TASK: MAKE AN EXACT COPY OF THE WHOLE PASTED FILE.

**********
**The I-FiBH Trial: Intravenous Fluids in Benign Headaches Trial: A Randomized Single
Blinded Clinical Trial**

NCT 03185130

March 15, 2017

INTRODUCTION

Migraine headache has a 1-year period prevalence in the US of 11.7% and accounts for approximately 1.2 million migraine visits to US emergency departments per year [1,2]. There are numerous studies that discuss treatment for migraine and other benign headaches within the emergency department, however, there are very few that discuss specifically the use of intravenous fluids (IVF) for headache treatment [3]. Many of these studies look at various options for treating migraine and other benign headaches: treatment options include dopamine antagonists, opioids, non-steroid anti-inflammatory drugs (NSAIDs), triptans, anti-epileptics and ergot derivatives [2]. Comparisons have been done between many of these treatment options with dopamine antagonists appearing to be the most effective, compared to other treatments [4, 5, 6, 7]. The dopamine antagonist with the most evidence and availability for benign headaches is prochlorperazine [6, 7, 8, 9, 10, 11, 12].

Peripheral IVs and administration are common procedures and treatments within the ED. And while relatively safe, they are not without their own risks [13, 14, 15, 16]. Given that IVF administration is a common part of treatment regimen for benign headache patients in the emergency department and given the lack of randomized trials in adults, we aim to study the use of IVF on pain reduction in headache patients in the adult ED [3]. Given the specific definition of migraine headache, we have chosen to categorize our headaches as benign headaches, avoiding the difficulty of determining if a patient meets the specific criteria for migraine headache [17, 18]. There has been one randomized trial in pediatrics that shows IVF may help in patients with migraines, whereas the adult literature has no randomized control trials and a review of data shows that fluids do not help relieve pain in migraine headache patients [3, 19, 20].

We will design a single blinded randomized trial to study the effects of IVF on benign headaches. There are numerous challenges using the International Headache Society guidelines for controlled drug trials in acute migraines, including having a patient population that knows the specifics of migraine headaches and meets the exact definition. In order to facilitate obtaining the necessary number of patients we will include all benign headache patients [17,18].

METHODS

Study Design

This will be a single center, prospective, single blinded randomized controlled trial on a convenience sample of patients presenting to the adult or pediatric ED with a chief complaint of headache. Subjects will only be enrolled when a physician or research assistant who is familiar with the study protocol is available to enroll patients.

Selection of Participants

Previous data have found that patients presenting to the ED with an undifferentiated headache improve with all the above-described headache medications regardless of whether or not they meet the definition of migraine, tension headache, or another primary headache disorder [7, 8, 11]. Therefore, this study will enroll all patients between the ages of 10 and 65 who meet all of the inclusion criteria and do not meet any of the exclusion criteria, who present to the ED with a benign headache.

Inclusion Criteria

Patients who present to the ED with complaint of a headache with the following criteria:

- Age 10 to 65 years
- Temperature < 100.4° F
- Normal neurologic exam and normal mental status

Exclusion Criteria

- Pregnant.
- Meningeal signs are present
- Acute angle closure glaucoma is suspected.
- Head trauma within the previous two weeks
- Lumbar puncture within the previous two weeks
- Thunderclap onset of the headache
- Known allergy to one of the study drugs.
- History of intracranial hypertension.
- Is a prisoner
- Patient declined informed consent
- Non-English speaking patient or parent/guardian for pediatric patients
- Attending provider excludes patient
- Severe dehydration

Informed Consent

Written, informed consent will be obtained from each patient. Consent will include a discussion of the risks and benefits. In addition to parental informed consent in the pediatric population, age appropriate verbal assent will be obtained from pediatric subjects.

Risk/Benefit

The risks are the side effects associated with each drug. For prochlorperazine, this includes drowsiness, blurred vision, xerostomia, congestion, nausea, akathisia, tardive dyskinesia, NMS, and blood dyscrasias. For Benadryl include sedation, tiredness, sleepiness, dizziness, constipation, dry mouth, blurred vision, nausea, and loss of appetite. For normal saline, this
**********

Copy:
**The I-FiBH Trial: Intravenous Fluids in Benign Headaches Trial: A Randomized Single
Blinded Clinical Trial**

NCT 03185130

March 15, 2017

INTRODUCTION

Migraine headache has a 1-year period prevalence in the US of 11.7% and accounts for approximately 1.2 million migraine visits to US emergency departments per year [1,2]. There are numerous studies that discuss treatment for migraine and other benign headaches within the emergency department, however, there are very few that discuss specifically the use of intravenous fluids (IVF) for headache treatment [3]. Many of these studies look at various options for treating migraine and other benign headaches: treatment options include dopamine antagonists, opioids, non-steroid anti-inflammatory drugs (NSAIDs), triptans, anti-epileptics and ergot derivatives [2]. Comparisons have been done between many of these treatment options with dopamine antagonists appearing to be the most effective, compared to other treatments [4, 5, 6, 7]. The dopamine antagonist with the most evidence and availability for benign headaches is prochlorperazine [6, 7, 8, 9, 10, 11, 12].

Peripheral IVs and administration are common procedures and treatments within the ED. And while relatively safe, they are not without their own risks [13, 14, 15, 16]. Given that IVF administration is a common part of treatment regimen for benign headache patients in the emergency department and given the lack of randomized trials in adults, we aim to study the use of IVF on pain reduction in headache patients in the adult ED [3]. Given the specific definition of migraine headache, we have chosen to categorize our headaches as benign headaches, avoiding the difficulty of determining if a patient meets the specific criteria for migraine headache [17, 18]. There has been one randomized trial in pediatrics that shows IVF may help in patients with migraines, whereas the adult literature has no randomized control trials and a review of data shows that fluids do not help relieve pain in migraine headache patients [3, 19, 20].

We will design a single blinded randomized trial to study the effects of IVF on benign headaches. There are numerous challenges using the International Headache Society guidelines for controlled drug trials in acute migraines, including having a patient population that knows the specifics of migraine headaches and meets the exact definition. In order to facilitate obtaining the necessary number of patients we will include all benign headache patients [17,18].

METHODS

Study Design

This will be a single center, prospective, single blinded randomized controlled trial on a convenience sample of patients presenting to the adult or pediatric ED with a chief complaint of headache. Subjects will only be enrolled when a physician or research assistant who is familiar with the study protocol is available to enroll patients.

Selection of Participants

Previous data have found that patients presenting to the ED with an undifferentiated headache improve with all the above-described headache medications regardless of whether or not they meet the definition of migraine, tension headache, or another primary headache disorder [7, 8, 11]. Therefore, this study will enroll all patients between the ages of 10 and 65 who meet all of the inclusion criteria and do not meet any of the exclusion criteria, who present to the ED with a benign headache.

Inclusion Criteria

Patients who present to the ED with complaint of a headache with the following criteria:

- Age 10 to 65 years
- Temperature < 100.4° F
- Normal neurologic exam and normal mental status

Exclusion Criteria

- Pregnant.
- Meningeal signs are present
- Acute angle closure glaucoma is suspected.
- Head trauma within the previous two weeks
- Lumbar puncture within the previous two weeks
- Thunderclap onset of the headache
- Known allergy to one of the study drugs.
- History of intracranial hypertension.
- Is a prisoner
- Patient declined informed consent
- Non-English speaking patient or parent/guardian for pediatric patients
- Attending provider excludes patient
- Severe dehydration

Informed Consent

Written, informed consent will be obtained from each patient. Consent will include a discussion of the risks and benefits. In addition to parental informed consent in the pediatric population, age appropriate verbal assent will be obtained from pediatric subjects.

Risk/Benefit

The risks are the side effects associated with each drug. For prochlorperazine, this includes drowsiness, blurred vision, xerostomia, congestion, nausea, akathisia, tardive dyskinesia, NMS, and blood dyscrasias. For Benadryl include sedation, tiredness, sleepiness, dizziness, constipation, dry mouth, blurred vision, nausea, and loss of appetite. For normal saline, this